High risk of load-shedding due to Eskom maintenance and 2,752 cases of vandalism

Electricity pylons on the highveld. File photo.
Electricity pylons on the highveld. File photo.

A worst-case scenario will result in Eskom having to spend R7.5bn for the seven months up to the end of August on running open-cycle gas turbines to keep load-shedding at stage 2 for no more than 90 days.

During its latest state-of-the-system briefing, in which the utility provided an update on its operational performance in recent months, CEO André de Ruyter said Eskom was experiencing more incidents of crime, theft, vandalism and sabotage on its transmission and distribution networks, resulting in losses and “increased risks for customer interruptions”.

In response to sabotage at Lethabo power station near Vereeniging, De Ruyter said Eskom deployed 450 additional security guards to better protect its assets. The utility has also employed drones with infrared cameras and installed intelligent cameras to monitor for “any untoward activity”. These additional security measures have been implemented at a cost of R50m.

Eskom has suffered 2,752 incidents of vandalism for the year to date, up to the end of December, at an estimated cost of R200m, said Segomoco Scheppers, the group’s executive for transmission.

Elevated risk of load-shedding

Presenting Eskom’s outlook for the period up to August, Scheppers cautioned the public to expect an elevated risk of load-shedding while the utility’s reliability maintenance programme was being implemented.

Eskom showed a forecast for load-shedding based on unplanned unavailability over the summer and winter months up to the end of August. Over the period, unplanned unavailability of 11,000MW to 12,000MW would result in no load-shedding, but R1.3bn would have to be spent on diesel to generate additional capacity using open-cycle gas turbines.

Under a worst-case scenario, for the summer months up to the end of March, unplanned unavailability increased to 14,000MW, resulting in 29 days of stage 2 load-shedding. From April to August, under an assumption of 13,000MW of unplanned unavailability, SA could experience 61 days of load-shedding.

These scenarios assumed stage 2 load-shedding would be implemented to try to limit supply interruptions. Eskom would have to spend about R7.5bn over seven months to run open-cycle gas turbines.

Scheppers said history had shown that it was not possible to use more than R1.2bn of diesel per month due to the cost of doing so, as well as the physical limitations of moving diesel to turbine stations. This meant that additional stages of load-shedding would have to be implemented in a worsening scenario.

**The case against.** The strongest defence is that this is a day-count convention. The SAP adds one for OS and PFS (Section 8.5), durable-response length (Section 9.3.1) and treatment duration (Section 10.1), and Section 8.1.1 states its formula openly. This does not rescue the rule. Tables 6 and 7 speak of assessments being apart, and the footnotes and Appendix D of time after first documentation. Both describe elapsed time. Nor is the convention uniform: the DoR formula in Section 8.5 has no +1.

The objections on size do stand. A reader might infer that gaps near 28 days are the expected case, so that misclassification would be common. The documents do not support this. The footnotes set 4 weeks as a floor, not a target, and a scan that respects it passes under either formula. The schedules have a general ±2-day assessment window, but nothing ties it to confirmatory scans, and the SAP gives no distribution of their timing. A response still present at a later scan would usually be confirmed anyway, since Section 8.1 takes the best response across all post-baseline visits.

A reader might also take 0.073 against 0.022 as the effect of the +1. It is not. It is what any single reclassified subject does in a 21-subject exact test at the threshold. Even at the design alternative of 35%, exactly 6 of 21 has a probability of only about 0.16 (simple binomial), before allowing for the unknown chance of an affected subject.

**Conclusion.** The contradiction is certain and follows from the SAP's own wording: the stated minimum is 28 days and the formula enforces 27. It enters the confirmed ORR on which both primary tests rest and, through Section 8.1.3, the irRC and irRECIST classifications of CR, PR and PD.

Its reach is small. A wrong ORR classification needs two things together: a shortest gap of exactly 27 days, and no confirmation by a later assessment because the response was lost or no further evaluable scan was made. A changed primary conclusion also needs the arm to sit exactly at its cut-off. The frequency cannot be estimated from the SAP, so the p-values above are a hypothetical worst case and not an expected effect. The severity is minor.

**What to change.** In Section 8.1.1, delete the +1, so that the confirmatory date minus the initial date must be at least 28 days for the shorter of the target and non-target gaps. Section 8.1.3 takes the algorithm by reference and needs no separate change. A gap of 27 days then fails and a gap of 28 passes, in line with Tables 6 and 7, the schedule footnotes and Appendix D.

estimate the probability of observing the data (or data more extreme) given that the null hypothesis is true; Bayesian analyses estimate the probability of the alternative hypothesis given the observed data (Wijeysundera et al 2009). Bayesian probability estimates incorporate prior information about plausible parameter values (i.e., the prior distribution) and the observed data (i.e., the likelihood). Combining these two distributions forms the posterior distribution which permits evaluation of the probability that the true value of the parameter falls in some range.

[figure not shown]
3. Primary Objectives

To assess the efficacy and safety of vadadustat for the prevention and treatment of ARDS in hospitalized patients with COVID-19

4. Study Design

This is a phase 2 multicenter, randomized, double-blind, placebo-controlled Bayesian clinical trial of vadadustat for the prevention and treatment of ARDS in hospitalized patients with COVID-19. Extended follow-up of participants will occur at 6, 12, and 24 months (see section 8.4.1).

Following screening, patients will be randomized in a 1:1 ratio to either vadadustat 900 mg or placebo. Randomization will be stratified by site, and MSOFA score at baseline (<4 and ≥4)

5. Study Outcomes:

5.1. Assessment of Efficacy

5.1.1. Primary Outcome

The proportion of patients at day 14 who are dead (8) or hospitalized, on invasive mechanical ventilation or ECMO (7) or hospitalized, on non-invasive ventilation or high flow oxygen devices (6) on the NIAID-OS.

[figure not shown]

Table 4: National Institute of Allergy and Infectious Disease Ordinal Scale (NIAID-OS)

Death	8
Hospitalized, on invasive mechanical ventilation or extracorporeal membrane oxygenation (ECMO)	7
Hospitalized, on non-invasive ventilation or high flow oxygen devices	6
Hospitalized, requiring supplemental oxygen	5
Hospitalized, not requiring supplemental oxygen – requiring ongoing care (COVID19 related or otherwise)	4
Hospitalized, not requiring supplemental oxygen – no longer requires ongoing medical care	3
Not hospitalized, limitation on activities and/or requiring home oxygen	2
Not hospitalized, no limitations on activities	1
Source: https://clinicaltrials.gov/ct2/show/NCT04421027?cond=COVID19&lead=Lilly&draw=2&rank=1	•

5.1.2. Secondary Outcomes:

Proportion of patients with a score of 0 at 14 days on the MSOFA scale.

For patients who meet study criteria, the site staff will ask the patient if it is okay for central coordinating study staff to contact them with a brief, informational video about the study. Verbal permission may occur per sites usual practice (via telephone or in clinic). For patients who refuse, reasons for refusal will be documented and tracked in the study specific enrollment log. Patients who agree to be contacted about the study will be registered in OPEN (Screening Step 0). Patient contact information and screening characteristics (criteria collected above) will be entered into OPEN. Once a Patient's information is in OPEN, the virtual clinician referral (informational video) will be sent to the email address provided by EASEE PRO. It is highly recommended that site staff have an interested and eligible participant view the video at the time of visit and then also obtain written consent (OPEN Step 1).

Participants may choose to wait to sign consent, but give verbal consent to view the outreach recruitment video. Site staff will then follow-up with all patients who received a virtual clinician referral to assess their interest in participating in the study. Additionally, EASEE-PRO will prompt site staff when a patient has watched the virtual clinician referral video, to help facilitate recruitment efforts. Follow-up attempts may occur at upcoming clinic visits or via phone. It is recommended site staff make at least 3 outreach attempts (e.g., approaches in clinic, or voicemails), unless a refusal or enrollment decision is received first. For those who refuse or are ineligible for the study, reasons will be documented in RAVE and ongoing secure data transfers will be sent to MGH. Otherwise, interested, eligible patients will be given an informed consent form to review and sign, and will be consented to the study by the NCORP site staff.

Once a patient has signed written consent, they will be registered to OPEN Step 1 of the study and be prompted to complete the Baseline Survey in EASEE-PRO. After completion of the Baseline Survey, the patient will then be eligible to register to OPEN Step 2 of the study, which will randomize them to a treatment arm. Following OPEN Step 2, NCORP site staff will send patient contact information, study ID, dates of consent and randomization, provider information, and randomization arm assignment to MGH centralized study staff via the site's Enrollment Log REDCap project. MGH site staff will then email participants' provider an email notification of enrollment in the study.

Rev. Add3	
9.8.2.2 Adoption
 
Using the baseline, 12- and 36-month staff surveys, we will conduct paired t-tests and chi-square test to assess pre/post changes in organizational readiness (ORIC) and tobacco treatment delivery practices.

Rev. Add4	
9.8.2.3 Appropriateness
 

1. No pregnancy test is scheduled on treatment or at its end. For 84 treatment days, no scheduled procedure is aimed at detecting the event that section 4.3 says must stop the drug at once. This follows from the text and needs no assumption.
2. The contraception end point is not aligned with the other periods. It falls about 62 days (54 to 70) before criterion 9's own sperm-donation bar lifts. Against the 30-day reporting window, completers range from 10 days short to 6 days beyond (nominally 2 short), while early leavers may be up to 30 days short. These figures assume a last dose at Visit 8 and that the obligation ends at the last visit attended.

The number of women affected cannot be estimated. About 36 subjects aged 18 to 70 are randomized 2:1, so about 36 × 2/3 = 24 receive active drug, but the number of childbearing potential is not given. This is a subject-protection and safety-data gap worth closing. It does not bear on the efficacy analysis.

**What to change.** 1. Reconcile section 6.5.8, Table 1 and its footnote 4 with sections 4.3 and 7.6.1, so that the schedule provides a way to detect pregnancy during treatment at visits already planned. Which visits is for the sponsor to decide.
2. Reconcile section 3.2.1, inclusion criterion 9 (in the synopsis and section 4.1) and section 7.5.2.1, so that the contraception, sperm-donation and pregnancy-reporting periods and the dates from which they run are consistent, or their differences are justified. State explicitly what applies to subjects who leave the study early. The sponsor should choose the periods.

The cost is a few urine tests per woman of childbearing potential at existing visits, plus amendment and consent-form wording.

Who pays for what

The 720MW of unavailable capacity due to the generating unit that exploded at the Medupi power station in August was contributing to a greater risk of load-shedding. De Ruyter said it would cost R2.5bn to repair Medupi unit 4, but that the facility was insured and Eskom was in discussion with its insurers to determine “who will pay for what”.

An investigation by Eskom showed that the explosion happened because of a failure by staff to comply with procedures. Action would be taken against individuals responsible for the event after following due process, he said.

“Preliminary plans indicate the unit will only return to service during August 2024. We continue to explore avenues to accelerate the recovery of the unit,” said Phillip Dukashe, the group executive for generation.

Koeberg maintenance outage

De Ruyter said maintenance outages at Koeberg would also result in additional capacity constraints.

Unit 2 of the Koeberg power station was taken offline in January for regular refuelling. A maintenance outage was scheduled to take place over the next five months, during which time unit 2’s 920MW contribution will not be available to supply the grid, further constraining an already tight supply. The Koeberg unit 1 outage, of a similar duration, was set to follow later in the year.

Eskom COO Jan Oberholzer said while the utility would “do whatever it can to limit load-shedding”, it would not compromise on its planned maintenance programme. He said 51 days of load-shedding were implemented since April 1 2021, compared to 47 days for the 2021 financial year ended March 31 2021.

“The generation side of the business remains very challenging, specifically the availability of the coal-fired power stations due to plant unreliability and unpredictability, contributing to numerous breakdowns. The year-to-date energy availability factor of 62.9% is not ideal,” said Oberholzer.


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